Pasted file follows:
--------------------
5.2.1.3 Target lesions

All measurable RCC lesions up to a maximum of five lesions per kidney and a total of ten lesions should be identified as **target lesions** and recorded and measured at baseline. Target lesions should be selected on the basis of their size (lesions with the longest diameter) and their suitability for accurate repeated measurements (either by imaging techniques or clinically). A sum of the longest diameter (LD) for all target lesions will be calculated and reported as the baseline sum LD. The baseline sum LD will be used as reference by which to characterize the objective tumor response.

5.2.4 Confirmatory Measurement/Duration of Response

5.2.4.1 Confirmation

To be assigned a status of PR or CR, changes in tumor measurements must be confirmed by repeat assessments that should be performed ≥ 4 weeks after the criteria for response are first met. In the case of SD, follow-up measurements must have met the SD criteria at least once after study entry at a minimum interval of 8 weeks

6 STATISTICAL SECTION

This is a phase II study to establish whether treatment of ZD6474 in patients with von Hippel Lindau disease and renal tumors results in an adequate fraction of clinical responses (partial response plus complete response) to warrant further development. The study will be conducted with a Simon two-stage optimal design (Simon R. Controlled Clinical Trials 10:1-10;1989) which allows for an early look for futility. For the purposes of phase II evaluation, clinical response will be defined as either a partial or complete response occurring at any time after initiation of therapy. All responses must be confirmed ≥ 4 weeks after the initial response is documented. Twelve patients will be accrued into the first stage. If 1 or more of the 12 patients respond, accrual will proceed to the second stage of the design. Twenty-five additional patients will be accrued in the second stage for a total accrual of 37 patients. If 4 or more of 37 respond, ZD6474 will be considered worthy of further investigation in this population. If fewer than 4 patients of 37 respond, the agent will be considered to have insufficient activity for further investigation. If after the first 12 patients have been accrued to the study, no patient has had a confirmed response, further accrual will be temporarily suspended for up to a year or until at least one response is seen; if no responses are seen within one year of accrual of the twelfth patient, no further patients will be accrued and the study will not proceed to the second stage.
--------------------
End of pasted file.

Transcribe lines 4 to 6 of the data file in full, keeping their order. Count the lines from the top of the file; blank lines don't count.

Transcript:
5.2.4.1 Confirmation

To be assigned a status of PR or CR, changes in tumor measurements must be confirmed by repeat assessments that should be performed ≥ 4 weeks after the criteria for response are first met. In the case of SD, follow-up measurements must have met the SD criteria at least once after study entry at a minimum interval of 8 weeks

6 STATISTICAL SECTION